De la Torre sent two subsequent letters — one June 15, another June 30 — insisting SDSU had never left. The conference responded by saying it had and withheld a $6.6 million distribution due SDSU this month as the first installment of the $17 million exit fee.
“We will discuss the status of SDSU’s membership in the Conference at our July meeting of the Board of Directors,” said the most recent known correspondence from Nevarez to the university, dated July 1.
Monday’s meeting, then, will finally provide resolution to an increasingly contentious spat.
Or will it?
Neither side has commented for more than a month, and SDSU has not made public the entire breadth of correspondence with the Mountain West. The university readily released the first four letters through an open records request but denied the next three, citing exemptions.
Asked for clarification by the Union-Tribune, SDSU’s public records act coordinator responded in an email: “There is no appeal mechanism.”
Absent transparency about the situation, speculation has centered on three possible outcomes Monday at a meeting called specifically to discuss SDSU’s status.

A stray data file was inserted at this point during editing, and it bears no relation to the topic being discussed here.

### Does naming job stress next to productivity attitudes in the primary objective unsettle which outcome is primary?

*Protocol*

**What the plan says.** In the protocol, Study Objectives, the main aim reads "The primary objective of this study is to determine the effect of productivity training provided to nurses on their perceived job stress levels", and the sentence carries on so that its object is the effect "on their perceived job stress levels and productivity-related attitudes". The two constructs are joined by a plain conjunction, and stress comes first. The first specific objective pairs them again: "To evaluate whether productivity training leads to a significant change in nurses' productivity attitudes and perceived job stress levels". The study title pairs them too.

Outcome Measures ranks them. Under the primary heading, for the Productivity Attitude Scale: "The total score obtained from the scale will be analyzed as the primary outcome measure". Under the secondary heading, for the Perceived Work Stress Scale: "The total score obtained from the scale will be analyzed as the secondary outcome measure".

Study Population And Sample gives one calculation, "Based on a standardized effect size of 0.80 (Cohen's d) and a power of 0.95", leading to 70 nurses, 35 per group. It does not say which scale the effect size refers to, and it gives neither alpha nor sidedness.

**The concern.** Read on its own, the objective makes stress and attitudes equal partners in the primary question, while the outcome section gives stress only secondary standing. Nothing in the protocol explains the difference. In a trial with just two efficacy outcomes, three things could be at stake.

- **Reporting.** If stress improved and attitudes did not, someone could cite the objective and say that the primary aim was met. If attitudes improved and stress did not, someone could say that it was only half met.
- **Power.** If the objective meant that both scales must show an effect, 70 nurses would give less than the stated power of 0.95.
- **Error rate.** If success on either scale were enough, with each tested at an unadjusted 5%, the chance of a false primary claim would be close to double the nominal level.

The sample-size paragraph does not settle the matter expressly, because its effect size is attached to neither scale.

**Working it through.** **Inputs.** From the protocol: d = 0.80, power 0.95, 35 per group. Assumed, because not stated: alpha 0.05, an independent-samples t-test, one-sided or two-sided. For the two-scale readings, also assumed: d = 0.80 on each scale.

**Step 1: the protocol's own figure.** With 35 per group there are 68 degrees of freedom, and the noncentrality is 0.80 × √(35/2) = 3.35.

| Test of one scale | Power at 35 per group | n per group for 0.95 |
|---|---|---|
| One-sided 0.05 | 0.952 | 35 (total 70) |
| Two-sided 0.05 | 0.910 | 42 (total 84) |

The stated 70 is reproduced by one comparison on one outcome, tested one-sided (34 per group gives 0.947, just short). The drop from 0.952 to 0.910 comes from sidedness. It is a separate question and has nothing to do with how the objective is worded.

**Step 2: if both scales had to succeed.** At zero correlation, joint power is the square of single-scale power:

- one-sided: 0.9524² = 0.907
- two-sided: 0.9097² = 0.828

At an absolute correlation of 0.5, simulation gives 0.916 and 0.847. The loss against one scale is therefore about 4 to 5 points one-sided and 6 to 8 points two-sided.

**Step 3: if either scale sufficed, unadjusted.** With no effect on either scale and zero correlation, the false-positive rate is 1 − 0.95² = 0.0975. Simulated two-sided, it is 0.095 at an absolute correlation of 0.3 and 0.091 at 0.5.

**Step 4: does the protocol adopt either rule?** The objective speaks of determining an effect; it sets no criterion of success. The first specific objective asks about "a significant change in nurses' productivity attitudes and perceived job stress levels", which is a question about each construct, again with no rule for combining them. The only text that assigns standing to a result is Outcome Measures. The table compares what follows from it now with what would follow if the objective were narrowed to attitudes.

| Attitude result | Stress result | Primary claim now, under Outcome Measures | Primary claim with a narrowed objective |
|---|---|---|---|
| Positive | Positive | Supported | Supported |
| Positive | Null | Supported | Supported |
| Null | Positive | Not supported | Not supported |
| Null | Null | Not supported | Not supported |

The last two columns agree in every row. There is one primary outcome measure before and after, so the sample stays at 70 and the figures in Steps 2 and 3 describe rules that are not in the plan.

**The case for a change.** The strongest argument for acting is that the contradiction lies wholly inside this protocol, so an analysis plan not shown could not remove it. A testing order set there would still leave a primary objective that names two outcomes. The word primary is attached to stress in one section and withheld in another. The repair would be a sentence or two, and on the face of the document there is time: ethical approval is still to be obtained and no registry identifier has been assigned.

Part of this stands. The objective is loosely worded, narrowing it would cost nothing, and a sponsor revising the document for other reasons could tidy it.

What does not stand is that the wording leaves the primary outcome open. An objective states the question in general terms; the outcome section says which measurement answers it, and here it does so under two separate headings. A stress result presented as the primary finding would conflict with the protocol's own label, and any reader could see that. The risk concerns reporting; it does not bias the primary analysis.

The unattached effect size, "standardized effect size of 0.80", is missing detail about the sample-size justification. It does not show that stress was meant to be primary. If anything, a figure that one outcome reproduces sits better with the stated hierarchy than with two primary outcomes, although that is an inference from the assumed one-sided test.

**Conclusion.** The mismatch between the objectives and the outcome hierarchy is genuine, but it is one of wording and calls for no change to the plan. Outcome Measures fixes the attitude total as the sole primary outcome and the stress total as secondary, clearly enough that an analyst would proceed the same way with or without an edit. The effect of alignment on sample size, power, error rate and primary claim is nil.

The kumbaya scenario: This is the most likely result, according to multiple sources on both sides. The Mountain West agrees that SDSU did not provide formal notice of departure or, if it did, rescinded it before the June 30 deadline (after which the $17 million exit fee would double). SDSU gets its $6.6 million check for 2022-23, and the two sides link arms, sing each other’s praises and move on.
It effectively would bind SDSU to the Mountain West for two more years, since Athletic Director John David Wicker has repeatedly said the university cannot afford to pay the doubled exit fee for leaving with less than one year’s notice. Instead of joining the Pac-12 in the 2024-25 academic year, assuming they get an invitation, the Aztecs would give one-year notice of resignation by June 30, 2024, remain in the Mountain West for 2024-25 and leave in 2025-26.